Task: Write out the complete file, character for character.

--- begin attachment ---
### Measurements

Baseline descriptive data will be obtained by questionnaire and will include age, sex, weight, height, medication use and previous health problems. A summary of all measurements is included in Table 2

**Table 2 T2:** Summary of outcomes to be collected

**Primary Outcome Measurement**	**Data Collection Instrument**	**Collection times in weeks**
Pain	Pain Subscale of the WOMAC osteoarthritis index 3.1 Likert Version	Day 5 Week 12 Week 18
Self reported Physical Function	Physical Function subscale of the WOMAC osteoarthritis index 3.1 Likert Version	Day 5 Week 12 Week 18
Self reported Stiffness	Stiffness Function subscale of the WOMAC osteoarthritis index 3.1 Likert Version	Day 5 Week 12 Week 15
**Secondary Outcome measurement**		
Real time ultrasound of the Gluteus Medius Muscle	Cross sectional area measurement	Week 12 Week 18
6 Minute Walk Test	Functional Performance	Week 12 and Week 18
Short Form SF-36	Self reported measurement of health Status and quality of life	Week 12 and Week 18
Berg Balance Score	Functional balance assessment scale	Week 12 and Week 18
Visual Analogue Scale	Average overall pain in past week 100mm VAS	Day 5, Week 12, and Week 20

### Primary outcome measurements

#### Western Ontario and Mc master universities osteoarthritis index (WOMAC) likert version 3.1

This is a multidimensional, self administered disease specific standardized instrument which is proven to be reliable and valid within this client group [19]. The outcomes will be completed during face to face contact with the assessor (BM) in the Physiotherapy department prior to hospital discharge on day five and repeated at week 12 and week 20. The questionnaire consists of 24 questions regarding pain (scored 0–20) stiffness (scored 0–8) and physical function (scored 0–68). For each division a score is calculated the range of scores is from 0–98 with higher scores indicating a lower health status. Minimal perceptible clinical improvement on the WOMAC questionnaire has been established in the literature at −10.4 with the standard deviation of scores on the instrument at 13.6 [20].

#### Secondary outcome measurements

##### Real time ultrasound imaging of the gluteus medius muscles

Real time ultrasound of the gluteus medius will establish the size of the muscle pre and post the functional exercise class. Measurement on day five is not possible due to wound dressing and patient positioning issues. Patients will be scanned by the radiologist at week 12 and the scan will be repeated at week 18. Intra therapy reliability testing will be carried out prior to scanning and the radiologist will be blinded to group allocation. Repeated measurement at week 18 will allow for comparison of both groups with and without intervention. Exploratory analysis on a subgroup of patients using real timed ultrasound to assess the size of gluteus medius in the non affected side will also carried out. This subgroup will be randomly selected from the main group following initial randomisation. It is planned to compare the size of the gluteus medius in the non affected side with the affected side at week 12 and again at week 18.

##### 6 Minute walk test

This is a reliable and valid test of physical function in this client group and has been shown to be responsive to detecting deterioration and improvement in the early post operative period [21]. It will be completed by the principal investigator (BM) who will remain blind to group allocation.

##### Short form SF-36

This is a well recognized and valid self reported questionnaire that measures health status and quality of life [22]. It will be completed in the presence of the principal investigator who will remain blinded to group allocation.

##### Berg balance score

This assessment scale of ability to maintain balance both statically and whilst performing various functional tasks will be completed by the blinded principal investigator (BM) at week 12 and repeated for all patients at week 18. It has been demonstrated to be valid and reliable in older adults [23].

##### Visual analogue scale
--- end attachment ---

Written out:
### Measurements

Baseline descriptive data will be obtained by questionnaire and will include age, sex, weight, height, medication use and previous health problems. A summary of all measurements is included in Table 2

**Table 2 T2:** Summary of outcomes to be collected

**Primary Outcome Measurement**	**Data Collection Instrument**	**Collection times in weeks**
Pain	Pain Subscale of the WOMAC osteoarthritis index 3.1 Likert Version	Day 5 Week 12 Week 18
Self reported Physical Function	Physical Function subscale of the WOMAC osteoarthritis index 3.1 Likert Version	Day 5 Week 12 Week 18
Self reported Stiffness	Stiffness Function subscale of the WOMAC osteoarthritis index 3.1 Likert Version	Day 5 Week 12 Week 15
**Secondary Outcome measurement**		
Real time ultrasound of the Gluteus Medius Muscle	Cross sectional area measurement	Week 12 Week 18
6 Minute Walk Test	Functional Performance	Week 12 and Week 18
Short Form SF-36	Self reported measurement of health Status and quality of life	Week 12 and Week 18
Berg Balance Score	Functional balance assessment scale	Week 12 and Week 18
Visual Analogue Scale	Average overall pain in past week 100mm VAS	Day 5, Week 12, and Week 20

### Primary outcome measurements

#### Western Ontario and Mc master universities osteoarthritis index (WOMAC) likert version 3.1

This is a multidimensional, self administered disease specific standardized instrument which is proven to be reliable and valid within this client group [19]. The outcomes will be completed during face to face contact with the assessor (BM) in the Physiotherapy department prior to hospital discharge on day five and repeated at week 12 and week 20. The questionnaire consists of 24 questions regarding pain (scored 0–20) stiffness (scored 0–8) and physical function (scored 0–68). For each division a score is calculated the range of scores is from 0–98 with higher scores indicating a lower health status. Minimal perceptible clinical improvement on the WOMAC questionnaire has been established in the literature at −10.4 with the standard deviation of scores on the instrument at 13.6 [20].

#### Secondary outcome measurements

##### Real time ultrasound imaging of the gluteus medius muscles

Real time ultrasound of the gluteus medius will establish the size of the muscle pre and post the functional exercise class. Measurement on day five is not possible due to wound dressing and patient positioning issues. Patients will be scanned by the radiologist at week 12 and the scan will be repeated at week 18. Intra therapy reliability testing will be carried out prior to scanning and the radiologist will be blinded to group allocation. Repeated measurement at week 18 will allow for comparison of both groups with and without intervention. Exploratory analysis on a subgroup of patients using real timed ultrasound to assess the size of gluteus medius in the non affected side will also carried out. This subgroup will be randomly selected from the main group following initial randomisation. It is planned to compare the size of the gluteus medius in the non affected side with the affected side at week 12 and again at week 18.

##### 6 Minute walk test

This is a reliable and valid test of physical function in this client group and has been shown to be responsive to detecting deterioration and improvement in the early post operative period [21]. It will be completed by the principal investigator (BM) who will remain blind to group allocation.

##### Short form SF-36

This is a well recognized and valid self reported questionnaire that measures health status and quality of life [22]. It will be completed in the presence of the principal investigator who will remain blinded to group allocation.

##### Berg balance score

This assessment scale of ability to maintain balance both statically and whilst performing various functional tasks will be completed by the blinded principal investigator (BM) at week 12 and repeated for all patients at week 18. It has been demonstrated to be valid and reliable in older adults [23].

##### Visual analogue scale